Or “Why Medium is a waste of time, but I’m going to keep writing anyway.”

My editor is hard at work. Photo by the author, on his phone in his living room.

So, that's a little harsh, but let me explain why after over three decades of participating in the online experience I find value in writing here on Medium.

A few months ago while I was surfing YouTube looking for ways to improve my channel, I ran across the following video:

I spend a lot of time online marketing myself and creating content for my students worldwide. I’ve been doing it long enough (as you will see below) that I’ll occasionally get burnt out, or a particular platform will get oversaturated with my kind of content, or a platform might…

I’m pretty good at buying great guitars, though.

Me, at Winter NAMM 2019 trying a guitar that I will finally own later this year.

As someone who has played guitar for over three decades and taught guitar nearly as long, I get asked quite often how I shop for an instrument. The reality is that I rarely go shopping for a specific instrument, and if I do, I usually end up coming home with something completely different.

The bottom line for me is that I need to find an instrument that I feel connected to the first time that I pick it up. If I can play a ton of instruments in a store, I can usually find something that I have some sort…

File this under “Things that are funny in retrospect.”

Photo by Antoine Julien on Unsplash

When I was seventeen, I had been playing guitar for less than two years, but I had been a band geek since the seventh grade. The kids that I went to school with labored under the illusion that I was this highly experienced musician, but in reality, I was a kid who owned a guitar and hung out with other kids who owned musical instruments. …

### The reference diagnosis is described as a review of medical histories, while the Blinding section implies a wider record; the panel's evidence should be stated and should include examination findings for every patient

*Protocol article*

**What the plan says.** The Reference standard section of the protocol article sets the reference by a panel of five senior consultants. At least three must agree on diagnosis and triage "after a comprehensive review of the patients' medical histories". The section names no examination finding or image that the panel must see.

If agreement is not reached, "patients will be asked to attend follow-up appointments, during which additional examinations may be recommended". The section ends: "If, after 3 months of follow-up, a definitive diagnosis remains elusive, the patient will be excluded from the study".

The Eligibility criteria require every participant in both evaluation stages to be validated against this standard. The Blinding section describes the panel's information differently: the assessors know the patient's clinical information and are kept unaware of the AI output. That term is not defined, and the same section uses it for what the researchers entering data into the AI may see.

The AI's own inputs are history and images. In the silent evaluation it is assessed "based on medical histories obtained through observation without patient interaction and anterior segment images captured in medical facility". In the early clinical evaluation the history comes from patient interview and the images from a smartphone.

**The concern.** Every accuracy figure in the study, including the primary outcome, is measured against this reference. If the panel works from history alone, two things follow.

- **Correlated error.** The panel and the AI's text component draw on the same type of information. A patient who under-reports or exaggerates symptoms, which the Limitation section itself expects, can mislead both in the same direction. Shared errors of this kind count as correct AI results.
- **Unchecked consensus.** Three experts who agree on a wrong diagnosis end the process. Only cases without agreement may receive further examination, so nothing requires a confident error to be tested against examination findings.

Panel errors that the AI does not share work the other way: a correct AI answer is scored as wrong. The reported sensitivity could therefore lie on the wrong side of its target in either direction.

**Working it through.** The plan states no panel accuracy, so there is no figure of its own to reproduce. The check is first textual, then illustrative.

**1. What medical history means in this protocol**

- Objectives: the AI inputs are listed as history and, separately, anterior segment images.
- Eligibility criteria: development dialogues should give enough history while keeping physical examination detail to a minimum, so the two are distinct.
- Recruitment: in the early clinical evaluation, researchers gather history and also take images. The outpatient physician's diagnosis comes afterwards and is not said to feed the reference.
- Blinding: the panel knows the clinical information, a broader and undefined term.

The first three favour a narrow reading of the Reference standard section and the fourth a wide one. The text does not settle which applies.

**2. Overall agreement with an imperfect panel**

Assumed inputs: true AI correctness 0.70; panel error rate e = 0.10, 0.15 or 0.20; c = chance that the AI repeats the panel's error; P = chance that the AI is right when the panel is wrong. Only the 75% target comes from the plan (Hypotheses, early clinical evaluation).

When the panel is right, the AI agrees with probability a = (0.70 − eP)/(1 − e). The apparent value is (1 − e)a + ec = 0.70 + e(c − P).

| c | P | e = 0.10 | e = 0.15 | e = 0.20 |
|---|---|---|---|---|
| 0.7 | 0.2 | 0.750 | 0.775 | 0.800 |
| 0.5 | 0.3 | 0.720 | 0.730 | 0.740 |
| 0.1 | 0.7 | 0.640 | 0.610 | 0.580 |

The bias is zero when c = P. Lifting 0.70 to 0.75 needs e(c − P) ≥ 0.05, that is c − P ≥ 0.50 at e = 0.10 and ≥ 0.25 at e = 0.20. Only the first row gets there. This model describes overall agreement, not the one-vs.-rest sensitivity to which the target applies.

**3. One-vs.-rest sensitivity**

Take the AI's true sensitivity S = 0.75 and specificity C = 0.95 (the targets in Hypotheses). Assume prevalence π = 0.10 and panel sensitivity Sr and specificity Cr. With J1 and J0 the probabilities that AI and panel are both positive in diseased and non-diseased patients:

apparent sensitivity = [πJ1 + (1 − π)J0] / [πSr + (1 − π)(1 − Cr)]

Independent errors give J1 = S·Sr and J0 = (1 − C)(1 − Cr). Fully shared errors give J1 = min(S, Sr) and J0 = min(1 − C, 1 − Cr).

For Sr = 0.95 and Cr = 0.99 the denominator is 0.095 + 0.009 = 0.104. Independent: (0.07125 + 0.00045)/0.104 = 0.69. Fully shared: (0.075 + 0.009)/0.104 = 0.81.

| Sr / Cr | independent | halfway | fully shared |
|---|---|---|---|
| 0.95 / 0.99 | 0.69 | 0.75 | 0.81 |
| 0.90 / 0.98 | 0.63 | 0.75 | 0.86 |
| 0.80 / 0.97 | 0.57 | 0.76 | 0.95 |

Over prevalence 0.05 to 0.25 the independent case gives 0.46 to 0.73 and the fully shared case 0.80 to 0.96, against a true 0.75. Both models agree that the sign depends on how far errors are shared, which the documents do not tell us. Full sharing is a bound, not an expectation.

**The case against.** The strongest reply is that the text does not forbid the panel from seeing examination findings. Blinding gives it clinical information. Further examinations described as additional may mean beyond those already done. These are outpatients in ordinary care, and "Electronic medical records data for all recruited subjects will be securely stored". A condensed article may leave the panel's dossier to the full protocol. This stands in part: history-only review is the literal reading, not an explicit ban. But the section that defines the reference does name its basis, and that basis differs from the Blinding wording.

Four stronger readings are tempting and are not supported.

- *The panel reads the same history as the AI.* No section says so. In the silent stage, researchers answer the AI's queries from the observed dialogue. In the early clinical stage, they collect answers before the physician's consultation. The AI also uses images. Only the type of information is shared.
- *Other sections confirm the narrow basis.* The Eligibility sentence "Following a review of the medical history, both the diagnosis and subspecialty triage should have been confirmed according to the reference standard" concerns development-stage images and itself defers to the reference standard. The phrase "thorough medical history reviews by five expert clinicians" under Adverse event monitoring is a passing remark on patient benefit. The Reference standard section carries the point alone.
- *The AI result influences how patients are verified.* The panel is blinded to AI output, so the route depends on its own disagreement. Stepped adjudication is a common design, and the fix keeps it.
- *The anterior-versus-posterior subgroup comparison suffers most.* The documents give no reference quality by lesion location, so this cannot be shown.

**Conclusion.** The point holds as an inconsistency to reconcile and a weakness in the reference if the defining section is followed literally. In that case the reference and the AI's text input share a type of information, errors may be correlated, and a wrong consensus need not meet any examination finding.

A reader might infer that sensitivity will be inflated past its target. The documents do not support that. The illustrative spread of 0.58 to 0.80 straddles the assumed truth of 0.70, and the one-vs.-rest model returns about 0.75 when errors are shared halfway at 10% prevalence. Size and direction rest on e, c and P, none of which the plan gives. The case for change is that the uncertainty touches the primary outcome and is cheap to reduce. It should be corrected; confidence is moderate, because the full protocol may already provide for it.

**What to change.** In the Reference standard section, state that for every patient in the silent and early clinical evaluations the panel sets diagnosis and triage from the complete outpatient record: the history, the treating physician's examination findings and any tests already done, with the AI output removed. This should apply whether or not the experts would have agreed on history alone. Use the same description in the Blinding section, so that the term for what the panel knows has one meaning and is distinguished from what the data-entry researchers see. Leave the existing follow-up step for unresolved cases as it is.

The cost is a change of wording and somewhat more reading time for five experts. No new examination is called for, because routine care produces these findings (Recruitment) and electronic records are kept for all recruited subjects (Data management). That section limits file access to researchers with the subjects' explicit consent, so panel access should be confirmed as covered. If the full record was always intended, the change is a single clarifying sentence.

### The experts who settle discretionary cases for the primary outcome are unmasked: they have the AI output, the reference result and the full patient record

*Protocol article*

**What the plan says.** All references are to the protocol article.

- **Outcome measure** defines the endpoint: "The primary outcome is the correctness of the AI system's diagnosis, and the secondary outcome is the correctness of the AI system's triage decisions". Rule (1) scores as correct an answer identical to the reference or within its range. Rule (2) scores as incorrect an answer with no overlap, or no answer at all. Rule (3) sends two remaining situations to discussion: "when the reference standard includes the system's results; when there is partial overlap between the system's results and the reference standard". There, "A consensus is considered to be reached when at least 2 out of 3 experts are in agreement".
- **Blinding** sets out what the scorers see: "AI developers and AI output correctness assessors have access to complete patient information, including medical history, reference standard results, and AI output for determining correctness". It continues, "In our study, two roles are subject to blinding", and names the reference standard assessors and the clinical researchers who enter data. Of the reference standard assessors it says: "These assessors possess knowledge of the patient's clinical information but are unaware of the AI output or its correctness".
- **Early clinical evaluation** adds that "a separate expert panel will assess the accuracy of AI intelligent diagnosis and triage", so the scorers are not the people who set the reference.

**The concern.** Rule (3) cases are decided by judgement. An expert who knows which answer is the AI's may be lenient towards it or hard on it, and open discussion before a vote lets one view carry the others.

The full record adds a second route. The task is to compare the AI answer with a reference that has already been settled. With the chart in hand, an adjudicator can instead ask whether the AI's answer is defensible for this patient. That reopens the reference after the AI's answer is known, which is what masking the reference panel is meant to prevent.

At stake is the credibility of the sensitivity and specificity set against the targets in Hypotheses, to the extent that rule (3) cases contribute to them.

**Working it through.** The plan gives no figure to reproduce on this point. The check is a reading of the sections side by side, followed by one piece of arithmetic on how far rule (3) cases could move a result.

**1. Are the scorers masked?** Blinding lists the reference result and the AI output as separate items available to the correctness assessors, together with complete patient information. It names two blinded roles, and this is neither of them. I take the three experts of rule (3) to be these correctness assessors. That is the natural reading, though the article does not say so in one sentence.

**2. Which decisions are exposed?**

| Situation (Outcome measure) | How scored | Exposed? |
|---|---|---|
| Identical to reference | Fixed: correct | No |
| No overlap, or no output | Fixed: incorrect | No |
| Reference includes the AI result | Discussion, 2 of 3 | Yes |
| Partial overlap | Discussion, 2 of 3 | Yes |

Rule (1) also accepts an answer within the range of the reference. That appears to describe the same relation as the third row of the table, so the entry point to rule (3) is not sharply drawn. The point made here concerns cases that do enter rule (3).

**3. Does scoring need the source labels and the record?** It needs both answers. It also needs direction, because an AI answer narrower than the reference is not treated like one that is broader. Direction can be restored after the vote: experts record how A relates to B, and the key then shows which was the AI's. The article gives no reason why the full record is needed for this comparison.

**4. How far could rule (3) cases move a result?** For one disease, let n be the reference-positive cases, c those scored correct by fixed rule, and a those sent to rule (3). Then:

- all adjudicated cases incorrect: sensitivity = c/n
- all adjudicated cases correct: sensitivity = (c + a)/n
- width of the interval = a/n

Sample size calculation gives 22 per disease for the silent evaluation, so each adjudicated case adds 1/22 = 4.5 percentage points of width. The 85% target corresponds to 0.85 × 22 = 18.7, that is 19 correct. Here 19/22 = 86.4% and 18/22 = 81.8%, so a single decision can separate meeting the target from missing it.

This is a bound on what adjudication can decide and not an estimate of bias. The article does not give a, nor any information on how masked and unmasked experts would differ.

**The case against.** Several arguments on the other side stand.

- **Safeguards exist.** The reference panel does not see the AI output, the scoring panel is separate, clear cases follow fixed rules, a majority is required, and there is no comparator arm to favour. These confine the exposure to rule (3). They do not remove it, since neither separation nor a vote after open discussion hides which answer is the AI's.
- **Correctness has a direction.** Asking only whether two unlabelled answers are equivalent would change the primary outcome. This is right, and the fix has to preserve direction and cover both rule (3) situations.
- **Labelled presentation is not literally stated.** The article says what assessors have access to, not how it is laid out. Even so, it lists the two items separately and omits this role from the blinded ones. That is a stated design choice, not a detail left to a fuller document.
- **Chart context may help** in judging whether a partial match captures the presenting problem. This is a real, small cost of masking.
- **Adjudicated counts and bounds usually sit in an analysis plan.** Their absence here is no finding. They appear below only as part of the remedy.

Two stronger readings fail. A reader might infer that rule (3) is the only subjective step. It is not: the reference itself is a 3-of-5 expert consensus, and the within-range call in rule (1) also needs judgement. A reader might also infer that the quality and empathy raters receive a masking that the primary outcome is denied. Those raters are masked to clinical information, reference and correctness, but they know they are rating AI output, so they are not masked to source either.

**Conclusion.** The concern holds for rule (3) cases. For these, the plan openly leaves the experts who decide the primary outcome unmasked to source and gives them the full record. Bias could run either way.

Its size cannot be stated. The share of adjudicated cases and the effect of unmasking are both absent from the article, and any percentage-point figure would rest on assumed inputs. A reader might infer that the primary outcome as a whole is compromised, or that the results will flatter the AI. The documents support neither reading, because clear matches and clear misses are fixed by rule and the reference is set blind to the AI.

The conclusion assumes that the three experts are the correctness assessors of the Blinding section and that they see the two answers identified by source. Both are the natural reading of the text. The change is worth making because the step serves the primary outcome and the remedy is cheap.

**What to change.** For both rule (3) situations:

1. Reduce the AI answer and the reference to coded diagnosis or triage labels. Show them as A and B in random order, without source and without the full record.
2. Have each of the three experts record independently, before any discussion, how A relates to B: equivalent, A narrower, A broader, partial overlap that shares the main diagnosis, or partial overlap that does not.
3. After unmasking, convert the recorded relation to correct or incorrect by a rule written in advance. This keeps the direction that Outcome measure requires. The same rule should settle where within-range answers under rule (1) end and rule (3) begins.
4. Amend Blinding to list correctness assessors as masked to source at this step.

My first gig after COVID lockdowns went better than I expected. I was still pretty stressed out, though.

In spite of the fact that I look like Papa Smurf, it was a pretty Rock and Roll event.

A little over a week ago, I wrote an article about how I was getting ready to play my first gig in sixteen months, with all of the stress of putting together over three hours of music with a little over ninety minutes worth of rehearsal for my first public show post-COVID lockdown.

The band had been playing shows with another guitarist for the last few months as county health mandates allowed. …

How a simple forum post about music turned into an exploration of how self-expression can be a reflection of history. And respect.

Photo by emrecan arık on Unsplash

If you have read any of my articles since I’ve been on Medium, you know that I am a middle-aged musician who plays guitar and teaches in various formats online and off. I was born in New York in 1970, and my family was part of the great economic migration to the West Coast in the late 1970’s so I grew up and have lived most of my life in Southern California behind the “Orange Curtain.”

Growing up and living in the north end of Orange County in the shadow of Disneyland meant that I have existed in a fairly…

Getting back on stage hasn’t been easy, either.

The author on stage in the “before” times.